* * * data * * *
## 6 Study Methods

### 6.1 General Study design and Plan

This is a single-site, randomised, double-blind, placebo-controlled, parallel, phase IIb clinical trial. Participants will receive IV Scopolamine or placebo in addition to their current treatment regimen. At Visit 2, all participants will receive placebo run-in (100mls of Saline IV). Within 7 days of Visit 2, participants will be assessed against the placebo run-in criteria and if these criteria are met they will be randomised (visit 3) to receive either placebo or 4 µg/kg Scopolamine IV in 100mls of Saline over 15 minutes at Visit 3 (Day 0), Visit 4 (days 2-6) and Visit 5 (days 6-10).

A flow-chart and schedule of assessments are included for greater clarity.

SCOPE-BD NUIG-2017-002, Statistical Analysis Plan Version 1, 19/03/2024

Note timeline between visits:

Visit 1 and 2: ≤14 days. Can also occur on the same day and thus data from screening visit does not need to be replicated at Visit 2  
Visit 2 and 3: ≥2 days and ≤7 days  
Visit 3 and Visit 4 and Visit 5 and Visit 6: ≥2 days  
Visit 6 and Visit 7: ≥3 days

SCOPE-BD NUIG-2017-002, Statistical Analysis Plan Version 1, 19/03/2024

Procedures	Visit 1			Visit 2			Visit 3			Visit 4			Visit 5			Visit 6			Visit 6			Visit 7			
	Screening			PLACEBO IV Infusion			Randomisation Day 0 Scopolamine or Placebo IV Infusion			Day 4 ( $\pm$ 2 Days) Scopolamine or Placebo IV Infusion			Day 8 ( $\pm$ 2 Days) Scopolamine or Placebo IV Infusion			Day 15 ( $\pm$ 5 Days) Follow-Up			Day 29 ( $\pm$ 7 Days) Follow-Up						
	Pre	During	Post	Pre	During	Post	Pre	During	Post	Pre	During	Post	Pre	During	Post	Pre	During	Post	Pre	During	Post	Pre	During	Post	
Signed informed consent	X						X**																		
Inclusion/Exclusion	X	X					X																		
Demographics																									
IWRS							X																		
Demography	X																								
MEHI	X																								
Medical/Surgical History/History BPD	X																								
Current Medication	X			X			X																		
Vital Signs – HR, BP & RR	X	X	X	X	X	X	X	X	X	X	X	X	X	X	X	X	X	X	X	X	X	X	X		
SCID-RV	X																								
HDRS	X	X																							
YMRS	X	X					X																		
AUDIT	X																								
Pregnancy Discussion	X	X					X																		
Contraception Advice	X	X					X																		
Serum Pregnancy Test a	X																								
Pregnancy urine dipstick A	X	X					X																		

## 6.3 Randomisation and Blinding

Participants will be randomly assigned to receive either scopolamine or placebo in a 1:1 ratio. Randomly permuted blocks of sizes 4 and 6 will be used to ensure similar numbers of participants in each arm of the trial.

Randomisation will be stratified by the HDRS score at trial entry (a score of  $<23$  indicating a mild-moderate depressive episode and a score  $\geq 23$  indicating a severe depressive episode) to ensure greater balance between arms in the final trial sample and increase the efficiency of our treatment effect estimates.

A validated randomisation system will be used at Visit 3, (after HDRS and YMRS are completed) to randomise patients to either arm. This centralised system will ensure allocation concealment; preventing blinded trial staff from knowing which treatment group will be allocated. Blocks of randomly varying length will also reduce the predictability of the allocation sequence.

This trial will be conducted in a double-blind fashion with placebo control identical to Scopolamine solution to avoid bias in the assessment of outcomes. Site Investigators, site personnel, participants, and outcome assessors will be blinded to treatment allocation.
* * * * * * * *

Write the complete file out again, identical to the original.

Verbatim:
## 6 Study Methods

### 6.1 General Study design and Plan

This is a single-site, randomised, double-blind, placebo-controlled, parallel, phase IIb clinical trial. Participants will receive IV Scopolamine or placebo in addition to their current treatment regimen. At Visit 2, all participants will receive placebo run-in (100mls of Saline IV). Within 7 days of Visit 2, participants will be assessed against the placebo run-in criteria and if these criteria are met they will be randomised (visit 3) to receive either placebo or 4 µg/kg Scopolamine IV in 100mls of Saline over 15 minutes at Visit 3 (Day 0), Visit 4 (days 2-6) and Visit 5 (days 6-10).

A flow-chart and schedule of assessments are included for greater clarity.

SCOPE-BD NUIG-2017-002, Statistical Analysis Plan Version 1, 19/03/2024

Note timeline between visits:

Visit 1 and 2: ≤14 days. Can also occur on the same day and thus data from screening visit does not need to be replicated at Visit 2  
Visit 2 and 3: ≥2 days and ≤7 days  
Visit 3 and Visit 4 and Visit 5 and Visit 6: ≥2 days  
Visit 6 and Visit 7: ≥3 days

SCOPE-BD NUIG-2017-002, Statistical Analysis Plan Version 1, 19/03/2024

Procedures	Visit 1			Visit 2			Visit 3			Visit 4			Visit 5			Visit 6			Visit 6			Visit 7			
	Screening			PLACEBO IV Infusion			Randomisation Day 0 Scopolamine or Placebo IV Infusion			Day 4 ( $\pm$ 2 Days) Scopolamine or Placebo IV Infusion			Day 8 ( $\pm$ 2 Days) Scopolamine or Placebo IV Infusion			Day 15 ( $\pm$ 5 Days) Follow-Up			Day 29 ( $\pm$ 7 Days) Follow-Up						
	Pre	During	Post	Pre	During	Post	Pre	During	Post	Pre	During	Post	Pre	During	Post	Pre	During	Post	Pre	During	Post	Pre	During	Post	
Signed informed consent	X						X**																		
Inclusion/Exclusion	X	X					X																		
Demographics																									
IWRS							X																		
Demography	X																								
MEHI	X																								
Medical/Surgical History/History BPD	X																								
Current Medication	X			X			X																		
Vital Signs – HR, BP & RR	X	X	X	X	X	X	X	X	X	X	X	X	X	X	X	X	X	X	X	X	X	X	X		
SCID-RV	X																								
HDRS	X	X																							
YMRS	X	X					X																		
AUDIT	X																								
Pregnancy Discussion	X	X					X																		
Contraception Advice	X	X					X																		
Serum Pregnancy Test a	X																								
Pregnancy urine dipstick A	X	X					X																		

## 6.3 Randomisation and Blinding

Participants will be randomly assigned to receive either scopolamine or placebo in a 1:1 ratio. Randomly permuted blocks of sizes 4 and 6 will be used to ensure similar numbers of participants in each arm of the trial.

Randomisation will be stratified by the HDRS score at trial entry (a score of  $<23$  indicating a mild-moderate depressive episode and a score  $\geq 23$  indicating a severe depressive episode) to ensure greater balance between arms in the final trial sample and increase the efficiency of our treatment effect estimates.

A validated randomisation system will be used at Visit 3, (after HDRS and YMRS are completed) to randomise patients to either arm. This centralised system will ensure allocation concealment; preventing blinded trial staff from knowing which treatment group will be allocated. Blocks of randomly varying length will also reduce the predictability of the allocation sequence.

This trial will be conducted in a double-blind fashion with placebo control identical to Scopolamine solution to avoid bias in the assessment of outcomes. Site Investigators, site personnel, participants, and outcome assessors will be blinded to treatment allocation.